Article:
You may want to get appointment with retinal specialist for a second opinion.
I have had laser and vitrectomy in both eyes, but stable now for past 20 years.
My surgeon didn’t refill my vitreous fluid after removing the og fluid. Hence, why the eye shrank.
However, this is why you’d want to research eye specialists who will reapply the fluid.
If the doc won’t provide a detailed explanation of the surgery plan be cautious about things.
Yes, that’s about what my Dr says! I just know it is getting worse, but I can still work and see the computer screen, still run trails and see the beautiful nature along the trails, just nothing as clearly as I could as little as a year ago. I don’t know if this decrease in vision is caused by cataracts or the ERM, but maybe it is ERM since I don’t have hazy auras in bright light. It is a constant degradation of almost like double vision. Eye drops seem to help a tiny bit. Yes, my Dr does say that both surgeries should be done at the same time.
My Dr is a retinal specialist at Columbia University. I have thought of getting a second opinion but I’ve been seeing him for a number of years. He helped me through some dangerous bleeding a few years back, with Eylea eye injections which resolved that problem. He definitely knows his field but doesn’t explain very well, almost like he doesn’t want to give me too much information because he thinks it will scare me. That’s my impression but I could be wrong,
It is very encouraging to know that your eyes are stable after undergoing both laser and vitrectomy surgeries. I’m very glad for you.
I will definitely be asking my Dr detailed questions on reapplying the vitreous fluid before I agree to a surgery! Thank you so much for pointing this out as I would not have known to ask otherwise.
My next appt isn’t 'til December unless I ask for an earlier appt. I’m hoping I won’t have any major degradation before then. I’d like to enjoy the summer months being active outdoors esp as it sounds like the surgery could require an unknown amount of time with restrictive activity.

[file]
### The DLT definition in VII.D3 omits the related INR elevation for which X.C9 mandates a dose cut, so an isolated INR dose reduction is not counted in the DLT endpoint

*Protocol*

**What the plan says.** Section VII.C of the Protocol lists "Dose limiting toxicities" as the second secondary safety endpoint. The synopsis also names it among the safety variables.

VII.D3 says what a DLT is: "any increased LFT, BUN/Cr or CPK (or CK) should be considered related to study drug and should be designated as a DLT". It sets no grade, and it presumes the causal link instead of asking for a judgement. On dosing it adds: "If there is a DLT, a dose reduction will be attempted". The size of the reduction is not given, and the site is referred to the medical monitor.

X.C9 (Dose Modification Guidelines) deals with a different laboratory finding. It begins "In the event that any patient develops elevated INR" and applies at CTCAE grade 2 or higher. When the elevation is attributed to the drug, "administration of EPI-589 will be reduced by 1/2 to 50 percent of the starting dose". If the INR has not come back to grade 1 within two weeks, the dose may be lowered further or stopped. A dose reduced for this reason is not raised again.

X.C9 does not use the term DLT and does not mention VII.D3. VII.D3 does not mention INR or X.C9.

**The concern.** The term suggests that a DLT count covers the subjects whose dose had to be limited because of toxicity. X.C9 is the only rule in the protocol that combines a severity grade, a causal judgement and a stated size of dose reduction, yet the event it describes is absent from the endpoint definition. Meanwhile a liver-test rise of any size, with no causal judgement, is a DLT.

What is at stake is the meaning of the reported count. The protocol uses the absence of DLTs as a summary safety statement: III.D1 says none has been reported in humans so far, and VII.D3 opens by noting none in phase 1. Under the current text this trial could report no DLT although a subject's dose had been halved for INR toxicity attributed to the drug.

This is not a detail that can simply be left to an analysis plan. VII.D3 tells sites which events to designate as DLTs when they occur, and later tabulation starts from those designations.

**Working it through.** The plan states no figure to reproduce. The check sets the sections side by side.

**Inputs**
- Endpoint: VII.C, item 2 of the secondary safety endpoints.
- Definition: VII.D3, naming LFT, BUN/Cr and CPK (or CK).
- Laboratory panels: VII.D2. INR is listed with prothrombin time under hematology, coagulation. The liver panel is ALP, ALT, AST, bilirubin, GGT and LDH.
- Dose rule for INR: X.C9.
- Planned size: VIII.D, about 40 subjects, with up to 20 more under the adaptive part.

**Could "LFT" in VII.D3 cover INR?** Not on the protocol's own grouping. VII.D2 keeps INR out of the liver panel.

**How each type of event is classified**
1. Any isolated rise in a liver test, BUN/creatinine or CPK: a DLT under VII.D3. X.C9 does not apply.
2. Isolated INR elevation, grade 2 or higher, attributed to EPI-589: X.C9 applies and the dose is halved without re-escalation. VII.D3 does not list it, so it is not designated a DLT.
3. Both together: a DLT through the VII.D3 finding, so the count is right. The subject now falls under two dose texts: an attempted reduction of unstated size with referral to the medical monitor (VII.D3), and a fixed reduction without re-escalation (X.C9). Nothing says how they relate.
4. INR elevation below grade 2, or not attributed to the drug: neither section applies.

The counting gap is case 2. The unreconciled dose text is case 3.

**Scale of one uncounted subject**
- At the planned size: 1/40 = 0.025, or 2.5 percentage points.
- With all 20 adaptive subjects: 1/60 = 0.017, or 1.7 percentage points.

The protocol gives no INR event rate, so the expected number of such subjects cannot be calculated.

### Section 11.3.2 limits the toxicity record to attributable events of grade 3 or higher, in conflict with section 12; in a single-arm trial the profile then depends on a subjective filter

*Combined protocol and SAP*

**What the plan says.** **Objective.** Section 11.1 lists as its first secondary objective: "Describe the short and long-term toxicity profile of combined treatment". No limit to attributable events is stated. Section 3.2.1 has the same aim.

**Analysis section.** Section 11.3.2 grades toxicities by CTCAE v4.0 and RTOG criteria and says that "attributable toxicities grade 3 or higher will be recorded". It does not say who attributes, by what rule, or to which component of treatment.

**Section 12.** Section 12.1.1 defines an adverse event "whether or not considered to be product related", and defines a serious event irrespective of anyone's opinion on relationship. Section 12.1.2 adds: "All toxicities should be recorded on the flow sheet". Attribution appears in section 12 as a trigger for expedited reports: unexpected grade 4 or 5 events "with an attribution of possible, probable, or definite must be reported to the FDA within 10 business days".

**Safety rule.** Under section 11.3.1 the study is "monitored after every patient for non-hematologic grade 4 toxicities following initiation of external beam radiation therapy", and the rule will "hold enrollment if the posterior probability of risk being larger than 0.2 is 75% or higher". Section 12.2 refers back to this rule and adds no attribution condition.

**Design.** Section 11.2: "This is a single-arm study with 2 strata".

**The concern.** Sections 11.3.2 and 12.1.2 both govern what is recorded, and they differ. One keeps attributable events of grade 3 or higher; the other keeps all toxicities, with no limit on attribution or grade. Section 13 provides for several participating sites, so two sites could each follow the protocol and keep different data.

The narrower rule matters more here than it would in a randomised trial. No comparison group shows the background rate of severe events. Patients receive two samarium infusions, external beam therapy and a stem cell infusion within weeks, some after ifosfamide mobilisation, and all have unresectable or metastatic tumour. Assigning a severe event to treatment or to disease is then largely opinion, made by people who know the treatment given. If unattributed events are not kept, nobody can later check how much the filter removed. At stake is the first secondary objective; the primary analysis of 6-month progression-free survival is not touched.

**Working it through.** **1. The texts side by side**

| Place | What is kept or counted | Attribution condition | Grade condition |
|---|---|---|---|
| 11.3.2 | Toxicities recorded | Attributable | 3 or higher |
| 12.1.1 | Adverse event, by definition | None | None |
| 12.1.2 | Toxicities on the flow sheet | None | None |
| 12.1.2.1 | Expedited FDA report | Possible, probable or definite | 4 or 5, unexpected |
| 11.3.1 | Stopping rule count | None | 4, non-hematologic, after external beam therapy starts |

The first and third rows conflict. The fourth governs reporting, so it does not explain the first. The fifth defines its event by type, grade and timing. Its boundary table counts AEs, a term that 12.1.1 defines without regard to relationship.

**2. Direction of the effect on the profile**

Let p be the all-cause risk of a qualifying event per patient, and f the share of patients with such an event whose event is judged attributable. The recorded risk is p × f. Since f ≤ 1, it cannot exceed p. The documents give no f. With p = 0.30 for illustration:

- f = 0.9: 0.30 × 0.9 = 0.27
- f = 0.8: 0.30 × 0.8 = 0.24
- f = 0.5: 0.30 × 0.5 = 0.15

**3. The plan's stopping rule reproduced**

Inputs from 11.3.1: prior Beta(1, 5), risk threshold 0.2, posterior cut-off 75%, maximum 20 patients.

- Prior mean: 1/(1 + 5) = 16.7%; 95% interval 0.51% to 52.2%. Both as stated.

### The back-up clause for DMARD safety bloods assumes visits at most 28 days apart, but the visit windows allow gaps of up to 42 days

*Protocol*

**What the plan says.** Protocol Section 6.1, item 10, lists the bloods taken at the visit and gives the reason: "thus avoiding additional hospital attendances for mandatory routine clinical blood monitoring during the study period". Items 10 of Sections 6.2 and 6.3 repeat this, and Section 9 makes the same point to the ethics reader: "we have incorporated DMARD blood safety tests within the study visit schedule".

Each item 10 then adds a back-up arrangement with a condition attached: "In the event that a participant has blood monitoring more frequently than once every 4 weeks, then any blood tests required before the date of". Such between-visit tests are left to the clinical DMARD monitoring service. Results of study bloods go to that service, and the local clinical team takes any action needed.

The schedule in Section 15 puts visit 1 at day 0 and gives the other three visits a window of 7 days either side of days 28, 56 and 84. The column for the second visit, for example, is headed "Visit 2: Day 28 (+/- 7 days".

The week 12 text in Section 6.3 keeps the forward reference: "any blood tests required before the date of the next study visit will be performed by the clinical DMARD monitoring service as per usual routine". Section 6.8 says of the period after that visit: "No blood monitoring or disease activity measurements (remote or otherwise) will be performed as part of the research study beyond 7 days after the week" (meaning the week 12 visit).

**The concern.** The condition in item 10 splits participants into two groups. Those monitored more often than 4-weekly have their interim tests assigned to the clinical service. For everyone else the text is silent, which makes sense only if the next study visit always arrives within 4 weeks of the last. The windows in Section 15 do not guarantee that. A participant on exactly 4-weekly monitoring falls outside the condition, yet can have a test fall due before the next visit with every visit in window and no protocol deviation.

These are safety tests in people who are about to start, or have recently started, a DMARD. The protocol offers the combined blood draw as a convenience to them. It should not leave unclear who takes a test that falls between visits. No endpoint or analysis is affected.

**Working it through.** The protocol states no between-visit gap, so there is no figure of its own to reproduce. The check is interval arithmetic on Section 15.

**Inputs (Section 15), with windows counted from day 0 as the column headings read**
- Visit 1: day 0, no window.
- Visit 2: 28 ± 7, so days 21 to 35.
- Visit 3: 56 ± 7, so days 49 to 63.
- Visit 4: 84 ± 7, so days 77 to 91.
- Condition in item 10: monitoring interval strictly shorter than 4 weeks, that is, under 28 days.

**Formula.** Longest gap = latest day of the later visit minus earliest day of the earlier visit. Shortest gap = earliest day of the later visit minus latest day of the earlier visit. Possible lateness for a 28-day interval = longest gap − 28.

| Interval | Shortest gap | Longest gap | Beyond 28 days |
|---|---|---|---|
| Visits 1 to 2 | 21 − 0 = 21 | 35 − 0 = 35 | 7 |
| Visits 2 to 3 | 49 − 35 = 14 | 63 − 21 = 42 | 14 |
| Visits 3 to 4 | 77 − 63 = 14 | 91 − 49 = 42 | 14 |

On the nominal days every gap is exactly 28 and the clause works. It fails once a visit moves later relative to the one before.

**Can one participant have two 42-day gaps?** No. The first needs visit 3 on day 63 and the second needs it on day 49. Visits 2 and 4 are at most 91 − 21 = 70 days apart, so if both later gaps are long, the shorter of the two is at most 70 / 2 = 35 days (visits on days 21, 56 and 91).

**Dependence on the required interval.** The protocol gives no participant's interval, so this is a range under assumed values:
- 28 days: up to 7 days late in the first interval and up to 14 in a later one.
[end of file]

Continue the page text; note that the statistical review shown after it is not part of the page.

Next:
When I got my first major eye bleed, it was when I had signed up for a exercise class. Lots of jumping, running laps, etc. That may have triggered my first bleed and laser treatments. But probably happened anyway. Was back in 1980s, no pump or cgm, or good doctors. (because I didn’t know what I didn’t know.)
@Trying My policy, after my experience with my kidney stone surgery, is to to ask for/demand a complete review of any procedure, the meds used during and after, and reasons to/not to use things affecting my BG and why. I’ve always read that surgeons just like to “cut and walk away,” hasn’t been my past experience, but more recently it’s been on target.
Thanks to all for sharing your experiences, I’m told I’ll need cataract surgery eventually from the look of things. The descriptions of what and how may prove useful in discussions regarding any prospective surgery.
Yikes! My eye Dr is actually the Dr who told me I should not be running! I didn’t know why he said that though. I already had the eye bleeds by then and thanks to the Eylea, they healed.
Yes, even though you thoroughly prepared, the night nurse dropped the ball. Your notes on your experience are very helpful and I will be sure to ask/demand a complete review of the procedure.
@Trying et al My apologies for including “demand” above. I can be a blunt person, sometimes perceived as “in your face,” in discussions; probably over the top here, bordering on interfering with the needed doctor/patient relationship we all need/hope for. My intent: We need to be insistent on informing doctors about the impacts and risks we T1/T2 patients present, discuss the treatments/meds they probably do not normally encounter and yet need to know about to treat us appropriately, particularly during procedures where the T1/T2 patient isn’t sufficiently conscious to be aware and interact in the process. Any significantly affecting medical condition should be handled this way, but for some of us (as seen in others’ posts) it can be life impacting.
Oh, @TomH, “demand” sounds harsh but I totally understand your meaning. I need to be more “in your face” actually! My voice is also very soft and quiet so even if I use the word “demand” it probably still would not be taken too seriously!!